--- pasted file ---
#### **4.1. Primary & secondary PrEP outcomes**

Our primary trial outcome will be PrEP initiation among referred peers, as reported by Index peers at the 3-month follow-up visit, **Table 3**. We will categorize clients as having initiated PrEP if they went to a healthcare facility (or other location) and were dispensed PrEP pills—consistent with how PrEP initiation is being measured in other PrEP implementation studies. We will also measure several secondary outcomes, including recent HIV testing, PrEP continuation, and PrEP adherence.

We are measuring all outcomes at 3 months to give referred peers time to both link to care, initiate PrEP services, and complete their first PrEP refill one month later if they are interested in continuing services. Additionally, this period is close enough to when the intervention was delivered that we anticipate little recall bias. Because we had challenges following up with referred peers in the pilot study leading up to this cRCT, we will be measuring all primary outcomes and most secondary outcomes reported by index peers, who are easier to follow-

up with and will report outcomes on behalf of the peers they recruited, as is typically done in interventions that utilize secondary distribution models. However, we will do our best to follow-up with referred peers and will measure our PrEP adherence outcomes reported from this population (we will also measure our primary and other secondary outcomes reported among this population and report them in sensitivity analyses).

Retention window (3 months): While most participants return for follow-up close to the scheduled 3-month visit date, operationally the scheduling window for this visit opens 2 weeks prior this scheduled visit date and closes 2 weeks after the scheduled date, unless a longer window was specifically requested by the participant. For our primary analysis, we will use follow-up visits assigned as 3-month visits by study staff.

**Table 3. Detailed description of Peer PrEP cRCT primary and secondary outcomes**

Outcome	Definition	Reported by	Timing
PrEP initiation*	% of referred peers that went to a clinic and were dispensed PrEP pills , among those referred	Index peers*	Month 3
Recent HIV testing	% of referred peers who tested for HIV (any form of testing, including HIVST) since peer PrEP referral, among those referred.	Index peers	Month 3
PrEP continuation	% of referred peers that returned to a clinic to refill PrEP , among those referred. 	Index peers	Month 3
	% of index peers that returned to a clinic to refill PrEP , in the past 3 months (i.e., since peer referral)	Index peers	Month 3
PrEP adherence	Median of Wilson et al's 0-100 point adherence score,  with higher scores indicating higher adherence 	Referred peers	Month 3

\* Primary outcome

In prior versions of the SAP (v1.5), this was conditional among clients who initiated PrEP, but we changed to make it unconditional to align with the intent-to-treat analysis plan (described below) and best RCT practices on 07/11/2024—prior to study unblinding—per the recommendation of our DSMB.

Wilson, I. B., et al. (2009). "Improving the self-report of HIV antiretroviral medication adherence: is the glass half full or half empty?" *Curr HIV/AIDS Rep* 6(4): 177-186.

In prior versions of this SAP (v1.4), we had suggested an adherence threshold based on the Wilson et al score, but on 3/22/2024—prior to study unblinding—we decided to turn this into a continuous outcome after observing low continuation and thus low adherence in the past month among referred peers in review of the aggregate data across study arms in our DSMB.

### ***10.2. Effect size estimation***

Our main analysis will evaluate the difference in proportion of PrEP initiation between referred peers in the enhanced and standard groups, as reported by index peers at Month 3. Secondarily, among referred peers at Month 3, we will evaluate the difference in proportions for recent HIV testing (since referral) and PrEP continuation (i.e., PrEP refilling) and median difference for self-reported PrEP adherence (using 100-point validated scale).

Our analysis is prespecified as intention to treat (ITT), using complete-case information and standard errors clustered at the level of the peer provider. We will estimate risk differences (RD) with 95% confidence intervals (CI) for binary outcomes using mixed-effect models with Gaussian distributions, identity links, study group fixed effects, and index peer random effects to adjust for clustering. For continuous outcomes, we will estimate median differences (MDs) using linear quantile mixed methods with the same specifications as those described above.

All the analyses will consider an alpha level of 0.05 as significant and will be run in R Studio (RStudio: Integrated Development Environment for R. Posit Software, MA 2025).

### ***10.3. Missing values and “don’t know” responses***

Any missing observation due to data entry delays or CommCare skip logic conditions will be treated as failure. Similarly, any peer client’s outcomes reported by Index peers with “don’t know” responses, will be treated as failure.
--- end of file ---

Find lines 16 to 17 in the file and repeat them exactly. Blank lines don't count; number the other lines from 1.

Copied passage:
In prior versions of this SAP (v1.4), we had suggested an adherence threshold based on the Wilson et al score, but on 3/22/2024—prior to study unblinding—we decided to turn this into a continuous outcome after observing low continuation and thus low adherence in the past month among referred peers in review of the aggregate data across study arms in our DSMB.

### ***10.2. Effect size estimation***